Starbucks chief Schultz retiring, may run for president

Starbucks chief Schultz retiring, may run for president

Starbucks chief Schultz retiring, may run for president

"Howard proved that a company could be more successful and profitable by elevating humanity", said Mellody Hobson, president of Ariel Investments and a Starbucks director who will become vice chairwoman when Mr. Schultz steps down. Schultz will keep the honorary title of chairman emeritus.

Schultz stepped down from his former position as CEO in April, but had stayed on as the company's executive chairman. The chain closed about 8,000 company-owned stores for an afternoon of anti-bias training last week, a decision that some shareholders questioned for the expense.

The company said Myron "Mike" Ullman would be the new chairman of the board, upon Schultz's retirement.

Mr Schultz, who retired as chief executive a year ago, is to relinquish his seat on the board on 26 June.

"I set out to build a company that my father, a blue-collar worker and World War II veteran, never had a chance to work for", said Schultz.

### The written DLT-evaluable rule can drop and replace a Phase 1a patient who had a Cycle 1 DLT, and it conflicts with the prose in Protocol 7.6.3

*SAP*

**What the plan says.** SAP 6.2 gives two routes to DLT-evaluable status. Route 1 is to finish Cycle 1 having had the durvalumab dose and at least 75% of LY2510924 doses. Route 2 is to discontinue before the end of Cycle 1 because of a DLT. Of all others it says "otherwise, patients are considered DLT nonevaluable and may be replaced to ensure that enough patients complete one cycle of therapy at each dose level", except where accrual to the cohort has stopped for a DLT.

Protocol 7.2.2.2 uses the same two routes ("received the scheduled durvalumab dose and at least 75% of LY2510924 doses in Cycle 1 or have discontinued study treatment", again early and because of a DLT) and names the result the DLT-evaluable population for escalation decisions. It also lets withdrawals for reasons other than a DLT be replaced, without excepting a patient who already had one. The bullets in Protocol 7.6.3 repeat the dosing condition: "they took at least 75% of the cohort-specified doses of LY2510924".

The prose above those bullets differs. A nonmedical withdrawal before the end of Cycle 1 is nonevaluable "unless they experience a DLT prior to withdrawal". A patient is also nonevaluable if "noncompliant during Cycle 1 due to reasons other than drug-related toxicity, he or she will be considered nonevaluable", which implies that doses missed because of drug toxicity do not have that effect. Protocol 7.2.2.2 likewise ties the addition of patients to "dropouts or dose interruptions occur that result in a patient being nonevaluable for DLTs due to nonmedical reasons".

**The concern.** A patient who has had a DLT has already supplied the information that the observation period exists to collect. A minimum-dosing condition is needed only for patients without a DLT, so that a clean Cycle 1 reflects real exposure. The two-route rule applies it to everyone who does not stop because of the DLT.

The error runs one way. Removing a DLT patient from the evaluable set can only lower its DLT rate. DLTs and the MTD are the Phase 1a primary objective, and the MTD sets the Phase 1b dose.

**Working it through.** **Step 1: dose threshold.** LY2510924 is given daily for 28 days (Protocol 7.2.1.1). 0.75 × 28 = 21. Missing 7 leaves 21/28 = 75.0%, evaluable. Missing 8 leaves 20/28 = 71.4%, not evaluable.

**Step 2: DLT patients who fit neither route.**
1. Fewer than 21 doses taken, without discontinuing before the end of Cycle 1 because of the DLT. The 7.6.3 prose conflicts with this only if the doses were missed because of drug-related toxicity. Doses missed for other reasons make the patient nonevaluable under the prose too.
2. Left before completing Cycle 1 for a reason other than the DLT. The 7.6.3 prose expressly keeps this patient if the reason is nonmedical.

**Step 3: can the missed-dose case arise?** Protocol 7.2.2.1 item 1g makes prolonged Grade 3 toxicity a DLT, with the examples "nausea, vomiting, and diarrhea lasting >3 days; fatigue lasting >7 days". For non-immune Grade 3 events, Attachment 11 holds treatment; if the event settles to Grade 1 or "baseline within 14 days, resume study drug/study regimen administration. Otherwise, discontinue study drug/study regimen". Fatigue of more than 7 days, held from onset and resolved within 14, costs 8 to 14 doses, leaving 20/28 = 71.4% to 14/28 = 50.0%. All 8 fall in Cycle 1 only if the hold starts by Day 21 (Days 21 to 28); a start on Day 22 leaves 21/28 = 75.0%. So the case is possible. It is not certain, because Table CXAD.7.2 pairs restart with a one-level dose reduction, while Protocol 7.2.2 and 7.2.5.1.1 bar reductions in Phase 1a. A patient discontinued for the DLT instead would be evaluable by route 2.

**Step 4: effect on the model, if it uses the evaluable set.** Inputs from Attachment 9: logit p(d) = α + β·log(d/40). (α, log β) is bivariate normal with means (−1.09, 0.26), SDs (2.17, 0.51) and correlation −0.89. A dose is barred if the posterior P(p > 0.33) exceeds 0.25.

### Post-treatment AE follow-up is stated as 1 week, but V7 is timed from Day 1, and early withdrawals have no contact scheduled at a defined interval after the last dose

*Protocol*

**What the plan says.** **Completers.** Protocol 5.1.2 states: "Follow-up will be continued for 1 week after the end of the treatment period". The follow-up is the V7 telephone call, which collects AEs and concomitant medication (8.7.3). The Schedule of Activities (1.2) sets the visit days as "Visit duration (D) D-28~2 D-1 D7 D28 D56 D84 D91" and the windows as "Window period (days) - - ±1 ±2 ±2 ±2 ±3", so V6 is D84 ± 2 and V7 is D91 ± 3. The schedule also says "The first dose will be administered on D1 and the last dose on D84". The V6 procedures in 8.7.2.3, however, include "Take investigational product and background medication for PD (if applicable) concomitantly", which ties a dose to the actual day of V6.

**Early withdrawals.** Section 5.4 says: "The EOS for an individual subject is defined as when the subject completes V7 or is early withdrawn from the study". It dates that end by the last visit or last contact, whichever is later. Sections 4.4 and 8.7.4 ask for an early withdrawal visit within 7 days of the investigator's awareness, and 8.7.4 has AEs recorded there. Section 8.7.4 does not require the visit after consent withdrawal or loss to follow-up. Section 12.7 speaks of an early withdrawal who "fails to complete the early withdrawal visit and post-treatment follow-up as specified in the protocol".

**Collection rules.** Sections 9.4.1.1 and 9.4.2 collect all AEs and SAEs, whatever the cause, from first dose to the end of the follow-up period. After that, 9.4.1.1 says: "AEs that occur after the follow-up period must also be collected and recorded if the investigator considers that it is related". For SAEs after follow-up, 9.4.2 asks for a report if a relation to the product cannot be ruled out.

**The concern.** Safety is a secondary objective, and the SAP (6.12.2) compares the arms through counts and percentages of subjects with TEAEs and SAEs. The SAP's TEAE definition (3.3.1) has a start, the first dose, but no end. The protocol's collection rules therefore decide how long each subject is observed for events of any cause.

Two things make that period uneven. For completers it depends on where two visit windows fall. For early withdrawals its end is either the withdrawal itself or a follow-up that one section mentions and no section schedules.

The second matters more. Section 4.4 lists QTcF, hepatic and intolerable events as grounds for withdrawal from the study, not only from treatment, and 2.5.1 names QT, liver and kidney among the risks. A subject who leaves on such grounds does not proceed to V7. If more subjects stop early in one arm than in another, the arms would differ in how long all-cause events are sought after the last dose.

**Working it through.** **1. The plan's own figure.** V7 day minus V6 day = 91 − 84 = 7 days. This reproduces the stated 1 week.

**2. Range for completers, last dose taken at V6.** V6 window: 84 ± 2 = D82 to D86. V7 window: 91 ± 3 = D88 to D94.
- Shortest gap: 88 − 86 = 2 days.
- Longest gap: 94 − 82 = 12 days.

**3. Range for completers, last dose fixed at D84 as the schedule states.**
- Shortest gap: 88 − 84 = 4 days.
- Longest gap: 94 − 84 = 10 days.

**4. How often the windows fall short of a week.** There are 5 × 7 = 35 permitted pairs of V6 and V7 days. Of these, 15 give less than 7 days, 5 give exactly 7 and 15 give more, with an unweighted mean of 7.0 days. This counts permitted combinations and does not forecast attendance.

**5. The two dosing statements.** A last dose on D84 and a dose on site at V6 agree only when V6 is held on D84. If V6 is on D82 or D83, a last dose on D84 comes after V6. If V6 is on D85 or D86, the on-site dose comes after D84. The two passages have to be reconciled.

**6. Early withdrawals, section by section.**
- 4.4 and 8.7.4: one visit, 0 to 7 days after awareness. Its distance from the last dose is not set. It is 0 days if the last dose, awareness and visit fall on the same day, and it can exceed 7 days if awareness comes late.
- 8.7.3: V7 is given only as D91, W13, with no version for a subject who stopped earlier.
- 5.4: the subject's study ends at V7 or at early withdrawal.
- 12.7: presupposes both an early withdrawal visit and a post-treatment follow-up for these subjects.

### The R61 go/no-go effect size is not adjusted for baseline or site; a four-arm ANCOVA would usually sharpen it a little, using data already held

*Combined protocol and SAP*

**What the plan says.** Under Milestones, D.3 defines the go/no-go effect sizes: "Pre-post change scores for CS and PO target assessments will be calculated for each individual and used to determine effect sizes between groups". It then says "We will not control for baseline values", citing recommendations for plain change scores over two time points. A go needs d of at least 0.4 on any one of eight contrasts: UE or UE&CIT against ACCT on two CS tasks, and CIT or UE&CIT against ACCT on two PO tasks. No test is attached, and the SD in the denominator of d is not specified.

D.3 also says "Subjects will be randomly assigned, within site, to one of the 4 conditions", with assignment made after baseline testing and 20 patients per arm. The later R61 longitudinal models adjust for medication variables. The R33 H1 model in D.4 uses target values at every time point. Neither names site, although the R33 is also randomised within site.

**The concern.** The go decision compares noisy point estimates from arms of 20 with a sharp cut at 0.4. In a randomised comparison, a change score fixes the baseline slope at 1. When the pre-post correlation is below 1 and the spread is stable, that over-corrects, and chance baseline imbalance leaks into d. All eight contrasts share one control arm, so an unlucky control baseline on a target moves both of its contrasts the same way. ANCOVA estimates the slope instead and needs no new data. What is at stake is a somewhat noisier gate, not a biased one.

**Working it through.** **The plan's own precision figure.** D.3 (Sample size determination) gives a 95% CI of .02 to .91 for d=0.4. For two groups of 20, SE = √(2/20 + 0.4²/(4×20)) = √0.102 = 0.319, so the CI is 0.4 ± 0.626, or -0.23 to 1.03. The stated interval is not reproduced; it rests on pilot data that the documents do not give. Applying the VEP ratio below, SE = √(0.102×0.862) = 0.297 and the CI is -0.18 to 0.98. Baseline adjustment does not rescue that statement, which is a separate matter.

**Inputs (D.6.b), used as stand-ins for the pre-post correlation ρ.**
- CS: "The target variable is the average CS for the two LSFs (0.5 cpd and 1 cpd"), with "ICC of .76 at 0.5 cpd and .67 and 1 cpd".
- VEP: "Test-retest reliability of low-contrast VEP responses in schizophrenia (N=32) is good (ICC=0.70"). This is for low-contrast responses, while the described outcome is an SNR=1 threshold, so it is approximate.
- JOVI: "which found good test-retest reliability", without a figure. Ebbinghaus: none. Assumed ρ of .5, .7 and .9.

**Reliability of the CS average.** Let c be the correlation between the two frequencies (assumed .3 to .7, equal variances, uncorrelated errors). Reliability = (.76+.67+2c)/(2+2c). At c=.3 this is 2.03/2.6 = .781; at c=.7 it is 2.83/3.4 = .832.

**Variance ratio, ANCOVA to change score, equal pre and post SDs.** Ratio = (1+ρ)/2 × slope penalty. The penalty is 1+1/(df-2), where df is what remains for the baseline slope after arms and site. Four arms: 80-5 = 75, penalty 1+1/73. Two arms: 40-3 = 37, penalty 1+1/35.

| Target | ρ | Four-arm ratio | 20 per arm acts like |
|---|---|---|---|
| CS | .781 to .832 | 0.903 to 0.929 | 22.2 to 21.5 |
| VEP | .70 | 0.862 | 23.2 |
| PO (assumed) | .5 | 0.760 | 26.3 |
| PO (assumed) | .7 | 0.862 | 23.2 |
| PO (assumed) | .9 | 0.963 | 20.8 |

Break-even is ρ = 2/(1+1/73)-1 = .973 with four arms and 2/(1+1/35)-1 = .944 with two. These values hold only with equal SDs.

There has been speculation that Schultz is retiring from Starbucks to attempt a run for the 2020 Democratic presidential nomination. In the memo he said he'll be "thinking about a range of options for myself, from philanthropy to public service, but I'm a long way from knowing what the future holds".

"I want to be truthful with you without creating more speculative headlines", he said in discussing his political ambitions in an interview with The New York Times.

Schultz, 64, spent four decades working at Starbucks. "For years I've had a dream to build a different kind of company, one that has the potential to enhance lives and endure long after I was gone".

"One of the things I want to do in my next chapter is to figure out if there is a role I can play in giving back", he continued.

That effort came after a Philadelphia cafe manager's calls to police resulted in the arrests of two black men who were waiting for a friend - leading to protests and accusations of racial profiling at the chain. Shares of Starbucks have risen 21,000 percent since the company's initial public offering in 1992; an investor who had put in $10,000 then would have more than $2 million today.

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